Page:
Titan Books 2003 , 415 pages , £16.99 , HB
Bitesize: Hugely entertaining compendium of film location paraphernalia!
Ever wanted to know where they filmed your favourite film? Then this is the book to have. It comprises a comprehensive listing of movies indicating where in the world key scenes were shot. It’s indexed by film title, but there’s also a gazetteer, so if you’re travelling somewhere and want to know whether any of your favourite scenes were shot close by, simply look up the location in the handy directory. Packed with information this is a surprisingly encompassing volume that you could use either as a film buff’s holiday planner, a reference guide or as a useful “well I’m in the area, so can I find anything that was made there” add-on to your chosen holiday destination. Although the introduction apologises for the lack of detail on Hong Kong films (although there is a Chungking Express entry) or Bollywood films, it nonetheless covers a far wider set of films than could reasonably be expected – it’s not all contemporary British and American films. For example there is quite extensive coverage of the films of Bunuel and Pasolini, as well as tips on finding locations used in Orphee or Vigo’s A Propos de Nice – essential for any holiday in the district and timely considering its imminent re-issue with a Michael Nyman soundtrack. Reeves’ tone is succinct and factual but he also provides brief personal opinions on the films too (although why anyone would favour Halloween 4 over 3 is anyone’s guess) so he really packs the information in. Also of note are the number of illustrations – helpful if you aren’t quite sure which building Rosemary actually had her baby in. The colour sections are great too – covering a world tour of the Star Wars films, Harry Potter’s Britain and the three Lord of the Rings films. Fortunately even these sections aren’t restricted to the blockbuster films designed to lure the casual reader – there’s a tour of Lola’s run in Berlin (and a perfect example of the power of cinema geography to completely differ from actual) and the Von Trapp’s Saltzberg – if you’re ever in town you can have confidence in you.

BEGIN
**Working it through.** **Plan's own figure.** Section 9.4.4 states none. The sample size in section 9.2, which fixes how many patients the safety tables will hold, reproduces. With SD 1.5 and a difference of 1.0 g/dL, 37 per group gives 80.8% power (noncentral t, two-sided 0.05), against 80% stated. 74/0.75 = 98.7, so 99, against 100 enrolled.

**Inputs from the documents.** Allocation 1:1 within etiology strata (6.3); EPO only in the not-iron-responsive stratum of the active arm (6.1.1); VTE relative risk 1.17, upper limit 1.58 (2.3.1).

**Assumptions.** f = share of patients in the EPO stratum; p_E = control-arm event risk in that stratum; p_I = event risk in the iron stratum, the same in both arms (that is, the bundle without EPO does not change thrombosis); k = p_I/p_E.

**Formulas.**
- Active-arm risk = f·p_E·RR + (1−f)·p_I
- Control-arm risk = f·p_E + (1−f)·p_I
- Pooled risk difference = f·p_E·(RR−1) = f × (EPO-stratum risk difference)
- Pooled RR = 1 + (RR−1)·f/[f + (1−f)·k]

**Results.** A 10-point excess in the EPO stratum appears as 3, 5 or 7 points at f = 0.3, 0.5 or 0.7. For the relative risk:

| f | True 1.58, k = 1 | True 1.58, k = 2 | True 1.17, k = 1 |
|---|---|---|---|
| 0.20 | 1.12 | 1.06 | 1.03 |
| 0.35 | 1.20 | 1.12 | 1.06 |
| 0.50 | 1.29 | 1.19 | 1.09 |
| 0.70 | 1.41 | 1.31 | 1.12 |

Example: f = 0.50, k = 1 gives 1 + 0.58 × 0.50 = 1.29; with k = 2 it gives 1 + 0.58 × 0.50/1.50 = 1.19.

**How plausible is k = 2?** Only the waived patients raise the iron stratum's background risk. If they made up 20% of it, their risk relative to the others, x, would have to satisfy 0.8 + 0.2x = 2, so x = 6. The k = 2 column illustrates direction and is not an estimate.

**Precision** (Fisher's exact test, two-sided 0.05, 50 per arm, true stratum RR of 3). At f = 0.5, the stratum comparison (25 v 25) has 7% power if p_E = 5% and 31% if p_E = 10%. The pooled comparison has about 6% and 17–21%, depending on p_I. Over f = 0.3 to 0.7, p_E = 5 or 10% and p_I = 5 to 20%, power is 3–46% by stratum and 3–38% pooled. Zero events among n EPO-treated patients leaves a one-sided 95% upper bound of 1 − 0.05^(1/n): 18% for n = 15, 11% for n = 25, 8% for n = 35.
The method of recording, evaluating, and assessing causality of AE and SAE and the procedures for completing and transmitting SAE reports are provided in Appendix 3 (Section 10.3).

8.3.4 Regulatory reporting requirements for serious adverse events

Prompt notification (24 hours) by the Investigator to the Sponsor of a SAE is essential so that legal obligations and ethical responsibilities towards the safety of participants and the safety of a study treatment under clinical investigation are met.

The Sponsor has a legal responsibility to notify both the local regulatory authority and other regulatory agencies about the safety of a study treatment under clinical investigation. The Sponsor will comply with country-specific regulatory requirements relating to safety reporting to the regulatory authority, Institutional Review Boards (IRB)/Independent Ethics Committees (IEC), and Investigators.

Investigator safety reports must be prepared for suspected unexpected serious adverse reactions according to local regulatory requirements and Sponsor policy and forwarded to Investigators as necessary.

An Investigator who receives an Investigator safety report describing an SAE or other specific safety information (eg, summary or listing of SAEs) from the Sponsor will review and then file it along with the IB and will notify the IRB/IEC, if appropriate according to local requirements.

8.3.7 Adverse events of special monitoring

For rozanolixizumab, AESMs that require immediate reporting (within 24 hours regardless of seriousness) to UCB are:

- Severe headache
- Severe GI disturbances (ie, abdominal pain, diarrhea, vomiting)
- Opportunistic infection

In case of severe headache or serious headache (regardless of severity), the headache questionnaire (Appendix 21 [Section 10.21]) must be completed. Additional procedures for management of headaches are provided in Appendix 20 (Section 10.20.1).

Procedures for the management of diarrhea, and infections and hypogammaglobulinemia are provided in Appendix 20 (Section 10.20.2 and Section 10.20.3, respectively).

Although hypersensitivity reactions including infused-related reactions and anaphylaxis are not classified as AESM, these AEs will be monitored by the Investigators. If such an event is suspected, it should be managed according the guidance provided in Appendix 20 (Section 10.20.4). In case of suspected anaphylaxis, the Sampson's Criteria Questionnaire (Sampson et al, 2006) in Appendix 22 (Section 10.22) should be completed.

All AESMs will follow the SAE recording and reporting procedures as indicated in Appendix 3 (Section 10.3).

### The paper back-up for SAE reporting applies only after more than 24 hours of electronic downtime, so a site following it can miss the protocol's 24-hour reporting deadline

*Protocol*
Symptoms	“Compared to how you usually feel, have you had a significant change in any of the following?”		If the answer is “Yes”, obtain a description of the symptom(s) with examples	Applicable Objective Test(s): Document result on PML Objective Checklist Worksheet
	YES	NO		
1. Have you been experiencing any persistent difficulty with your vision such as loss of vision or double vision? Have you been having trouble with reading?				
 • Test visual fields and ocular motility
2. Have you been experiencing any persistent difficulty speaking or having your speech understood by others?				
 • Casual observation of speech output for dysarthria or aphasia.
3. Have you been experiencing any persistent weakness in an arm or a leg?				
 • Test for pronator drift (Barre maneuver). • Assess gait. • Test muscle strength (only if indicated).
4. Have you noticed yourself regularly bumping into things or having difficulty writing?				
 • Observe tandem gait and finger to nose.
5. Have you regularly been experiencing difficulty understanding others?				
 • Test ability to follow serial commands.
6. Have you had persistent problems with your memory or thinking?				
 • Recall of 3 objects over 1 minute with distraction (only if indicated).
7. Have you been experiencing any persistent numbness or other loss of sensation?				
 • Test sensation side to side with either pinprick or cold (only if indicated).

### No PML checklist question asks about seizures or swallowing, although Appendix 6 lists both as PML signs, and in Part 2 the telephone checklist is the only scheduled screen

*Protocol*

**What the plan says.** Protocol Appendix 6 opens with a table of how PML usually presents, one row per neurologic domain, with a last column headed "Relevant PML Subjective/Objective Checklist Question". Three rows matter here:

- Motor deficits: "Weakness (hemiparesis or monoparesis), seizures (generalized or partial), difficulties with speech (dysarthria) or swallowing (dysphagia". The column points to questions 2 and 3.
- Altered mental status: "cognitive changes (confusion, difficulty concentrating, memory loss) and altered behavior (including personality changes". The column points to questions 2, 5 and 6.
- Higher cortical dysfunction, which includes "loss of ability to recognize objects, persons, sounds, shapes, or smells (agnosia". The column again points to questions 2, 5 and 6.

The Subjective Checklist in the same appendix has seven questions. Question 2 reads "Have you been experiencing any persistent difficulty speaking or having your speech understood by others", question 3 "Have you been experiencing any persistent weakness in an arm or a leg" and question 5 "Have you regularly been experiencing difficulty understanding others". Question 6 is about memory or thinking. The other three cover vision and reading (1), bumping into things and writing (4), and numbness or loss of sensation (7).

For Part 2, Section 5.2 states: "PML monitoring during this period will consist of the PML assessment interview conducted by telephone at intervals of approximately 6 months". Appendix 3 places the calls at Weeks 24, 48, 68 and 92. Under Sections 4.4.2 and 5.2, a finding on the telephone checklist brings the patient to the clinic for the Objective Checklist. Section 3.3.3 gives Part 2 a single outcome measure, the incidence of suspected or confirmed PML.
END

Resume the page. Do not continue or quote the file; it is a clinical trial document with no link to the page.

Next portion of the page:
So all good stuff – even if you never stray from your armchair there’s much to gain in this fact-filled book – but there is one nagging problem. After a while you suddenly realise the author has managed to have multiple dream holidays of a lifetime doing the research, while you struggle to catch a glimpse of the disused slag heap seen in the background a Ken Loach film. It just ain’t fair!
Any Cop?: The Lonely Planet Guide For Film Buffs should be the subtitle of this handy tome. What a good idea!